Toots & The Maytals 

4:45-6:15 p.m. | Founding reggae fathers still know how to drop a beat

Aside from the original Wailers and Lee "Scratch" Perry, few artists have made as many distinguished contributions to reggae music (and Jamaican music in general) than mercurial group Toots & The Maytals. Led by frontman Frederick "Toots" Hibbert, the group has participated in many important footnotes of reggae and ska culture including releasing the single "Do The Reggay," from which many claim the genre's name was coined, and an appearance in the breakthrough reggae film The Harder They Come in 1970 alongside fellow Jamaican ambassador Jimmy Cliff.

But the real meat of Toots & The Maytals' legacy lies in the number of definitive songs they've written, recorded, and seen interpreted by a stellar cast of followers. The skankin' standard "Pressure Drop" (redone many times over by The Specials, The Clash, and others), "5446 (Was My Number)" (inspired by Hibbert's actual inmate number during a rushed and misguided arrest), and "Monkey Man" (also a standard for ska/dub heavyweights The Specials) are just a few of the heavies that lead the mix.

Hibbert and his group reformed, with new members stepping in for original Maytals Raleigh Gordon and Jerry Matthias, in the mid-1990s. Since then the band has maintained an active schedule, including an appearance at the 2005 Bonnaroo festival in Manchester, Tenn. During the last decade, Hibbert has also seen younger acts like Sublime and Rancid embrace his music and add new components like hardcore speed and punk/ska attitude to the formula, reigniting interest in the still-relevant originals.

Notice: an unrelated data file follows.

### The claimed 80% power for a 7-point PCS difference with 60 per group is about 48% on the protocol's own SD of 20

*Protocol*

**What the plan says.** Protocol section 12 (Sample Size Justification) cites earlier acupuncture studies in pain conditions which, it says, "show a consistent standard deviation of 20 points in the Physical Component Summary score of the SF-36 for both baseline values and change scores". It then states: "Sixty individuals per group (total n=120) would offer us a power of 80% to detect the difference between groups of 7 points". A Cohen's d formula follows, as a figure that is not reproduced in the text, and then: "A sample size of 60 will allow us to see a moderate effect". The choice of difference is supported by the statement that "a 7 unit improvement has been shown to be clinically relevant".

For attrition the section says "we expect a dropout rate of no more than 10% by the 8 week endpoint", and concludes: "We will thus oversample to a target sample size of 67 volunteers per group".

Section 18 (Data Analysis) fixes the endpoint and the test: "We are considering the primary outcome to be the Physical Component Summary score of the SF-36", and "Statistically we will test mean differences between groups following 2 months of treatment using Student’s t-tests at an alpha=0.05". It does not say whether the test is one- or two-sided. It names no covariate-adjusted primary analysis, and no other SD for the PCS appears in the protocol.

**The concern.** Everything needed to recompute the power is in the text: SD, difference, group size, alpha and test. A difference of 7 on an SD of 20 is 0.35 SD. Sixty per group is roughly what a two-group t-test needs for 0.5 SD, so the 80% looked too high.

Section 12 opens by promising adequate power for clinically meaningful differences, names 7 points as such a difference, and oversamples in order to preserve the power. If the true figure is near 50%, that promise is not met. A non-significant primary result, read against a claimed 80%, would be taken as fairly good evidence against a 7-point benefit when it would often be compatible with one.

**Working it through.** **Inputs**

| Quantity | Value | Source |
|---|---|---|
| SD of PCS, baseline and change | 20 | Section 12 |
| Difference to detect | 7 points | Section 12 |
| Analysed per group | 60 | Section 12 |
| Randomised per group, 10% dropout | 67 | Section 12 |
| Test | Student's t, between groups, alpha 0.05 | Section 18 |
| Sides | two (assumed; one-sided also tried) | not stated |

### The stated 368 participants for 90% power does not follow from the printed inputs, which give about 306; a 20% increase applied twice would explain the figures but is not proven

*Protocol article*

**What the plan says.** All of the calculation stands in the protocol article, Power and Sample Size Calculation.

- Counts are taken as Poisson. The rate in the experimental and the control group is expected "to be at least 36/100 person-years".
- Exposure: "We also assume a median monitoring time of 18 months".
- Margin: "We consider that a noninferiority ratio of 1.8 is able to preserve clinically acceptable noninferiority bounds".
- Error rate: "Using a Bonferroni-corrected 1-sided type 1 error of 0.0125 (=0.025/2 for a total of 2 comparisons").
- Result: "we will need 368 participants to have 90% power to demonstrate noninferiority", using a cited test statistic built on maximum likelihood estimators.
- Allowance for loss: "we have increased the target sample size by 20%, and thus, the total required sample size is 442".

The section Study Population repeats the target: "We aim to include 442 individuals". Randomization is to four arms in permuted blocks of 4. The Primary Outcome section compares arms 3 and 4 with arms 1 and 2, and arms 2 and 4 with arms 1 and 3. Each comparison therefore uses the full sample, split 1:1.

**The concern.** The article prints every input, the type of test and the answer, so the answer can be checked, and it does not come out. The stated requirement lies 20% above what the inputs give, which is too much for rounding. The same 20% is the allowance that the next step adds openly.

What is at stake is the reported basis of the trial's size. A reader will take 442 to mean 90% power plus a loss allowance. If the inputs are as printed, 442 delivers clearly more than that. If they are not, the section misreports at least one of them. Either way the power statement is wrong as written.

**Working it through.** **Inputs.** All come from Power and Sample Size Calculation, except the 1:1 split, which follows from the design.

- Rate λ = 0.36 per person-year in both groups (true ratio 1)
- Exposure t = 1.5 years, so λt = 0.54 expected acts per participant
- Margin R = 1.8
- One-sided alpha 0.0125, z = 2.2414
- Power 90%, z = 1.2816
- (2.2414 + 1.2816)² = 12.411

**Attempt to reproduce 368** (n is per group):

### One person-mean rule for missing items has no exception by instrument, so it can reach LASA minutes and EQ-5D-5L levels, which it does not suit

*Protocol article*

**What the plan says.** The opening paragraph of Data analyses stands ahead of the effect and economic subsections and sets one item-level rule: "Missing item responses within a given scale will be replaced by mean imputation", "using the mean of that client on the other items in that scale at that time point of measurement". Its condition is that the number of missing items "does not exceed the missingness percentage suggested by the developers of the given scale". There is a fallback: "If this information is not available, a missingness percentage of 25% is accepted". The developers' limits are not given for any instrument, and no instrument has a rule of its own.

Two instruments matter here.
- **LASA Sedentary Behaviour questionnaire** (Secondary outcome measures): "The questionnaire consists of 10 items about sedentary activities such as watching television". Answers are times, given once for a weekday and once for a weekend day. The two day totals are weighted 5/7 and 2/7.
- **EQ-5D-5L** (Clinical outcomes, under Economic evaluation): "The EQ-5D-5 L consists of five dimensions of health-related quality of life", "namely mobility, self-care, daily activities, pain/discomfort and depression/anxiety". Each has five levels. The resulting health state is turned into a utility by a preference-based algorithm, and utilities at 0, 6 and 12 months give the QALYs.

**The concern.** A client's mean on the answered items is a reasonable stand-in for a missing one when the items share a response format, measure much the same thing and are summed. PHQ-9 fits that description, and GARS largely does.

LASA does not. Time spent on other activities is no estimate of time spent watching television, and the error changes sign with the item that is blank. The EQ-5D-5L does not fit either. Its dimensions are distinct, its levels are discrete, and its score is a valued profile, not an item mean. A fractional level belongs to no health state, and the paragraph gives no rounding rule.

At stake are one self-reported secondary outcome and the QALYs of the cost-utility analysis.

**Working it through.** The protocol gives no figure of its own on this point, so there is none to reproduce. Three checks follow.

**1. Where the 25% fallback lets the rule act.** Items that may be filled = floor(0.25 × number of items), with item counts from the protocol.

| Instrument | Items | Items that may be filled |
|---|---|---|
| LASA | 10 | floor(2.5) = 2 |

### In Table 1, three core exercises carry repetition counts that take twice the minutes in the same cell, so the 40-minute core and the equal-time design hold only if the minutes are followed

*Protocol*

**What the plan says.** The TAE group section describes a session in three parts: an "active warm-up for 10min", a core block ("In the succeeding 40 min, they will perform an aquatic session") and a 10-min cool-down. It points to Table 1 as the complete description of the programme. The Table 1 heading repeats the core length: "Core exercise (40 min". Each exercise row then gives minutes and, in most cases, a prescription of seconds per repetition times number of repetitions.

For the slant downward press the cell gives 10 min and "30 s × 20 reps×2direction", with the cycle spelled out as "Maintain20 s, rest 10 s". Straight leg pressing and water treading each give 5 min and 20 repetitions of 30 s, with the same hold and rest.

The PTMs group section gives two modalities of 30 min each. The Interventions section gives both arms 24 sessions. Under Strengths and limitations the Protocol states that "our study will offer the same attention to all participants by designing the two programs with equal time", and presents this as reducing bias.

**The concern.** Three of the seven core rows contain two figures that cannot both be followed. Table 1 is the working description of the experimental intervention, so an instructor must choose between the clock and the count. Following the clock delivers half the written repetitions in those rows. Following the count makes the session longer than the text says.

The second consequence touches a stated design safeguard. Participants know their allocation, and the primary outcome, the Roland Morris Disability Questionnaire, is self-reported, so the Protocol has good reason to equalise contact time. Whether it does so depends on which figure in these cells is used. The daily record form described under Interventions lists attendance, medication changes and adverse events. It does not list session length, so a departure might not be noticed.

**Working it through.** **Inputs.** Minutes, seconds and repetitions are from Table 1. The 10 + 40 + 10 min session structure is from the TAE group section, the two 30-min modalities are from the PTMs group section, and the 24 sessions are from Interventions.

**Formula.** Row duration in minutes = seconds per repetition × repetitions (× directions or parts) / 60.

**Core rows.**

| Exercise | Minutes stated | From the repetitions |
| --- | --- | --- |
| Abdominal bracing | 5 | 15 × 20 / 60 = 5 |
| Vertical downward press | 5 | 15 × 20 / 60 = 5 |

Recently, Hibbert's son, Hopeton Hibbert, released a compilation (Reggae, Reggae) on his own Roaddog Productions label that features Dad along with other purveyors of the modern reggae sound like Freddie McGreggor, Easy Wayne, and A.J. Brown.

That doesn't mean Hibbert's sitting back with feet propped and spliff dangling. In 2004, he was at the helm of True Love, a duets album that paired his gravelly, spirited voice with a dean's list of friends and admirers including Willie Nelson, Ben Harper, Eric Clapton, and Bonnie Raitt. The album went on to win an '04 Grammy for Best Reggae Album. Last year Hibbert also appeared on Nelson's long-delayed reggae detour Countryman, adding vocals to the Johnny Cash-penned "I'm a Worried Man." Most recently, Hibbert paired up with Jamaican vocalist Diana King for the single "Can't Let Go" and opened a few shows for old pals and Jah enthusiasts The Rolling Stones. Light Your Light followed in 2007.

Whether working in the role of a collaborator or instigator, Hibbert, is most certainly an innovator. The melodic, far-reaching style of reggae he perfected in the main room of Kingston's legendary Studio One helped him become one of the genre's most enduring elder statesmen. Talk about freestyle? Well, looks like you found it, brah. —Michael Andrews


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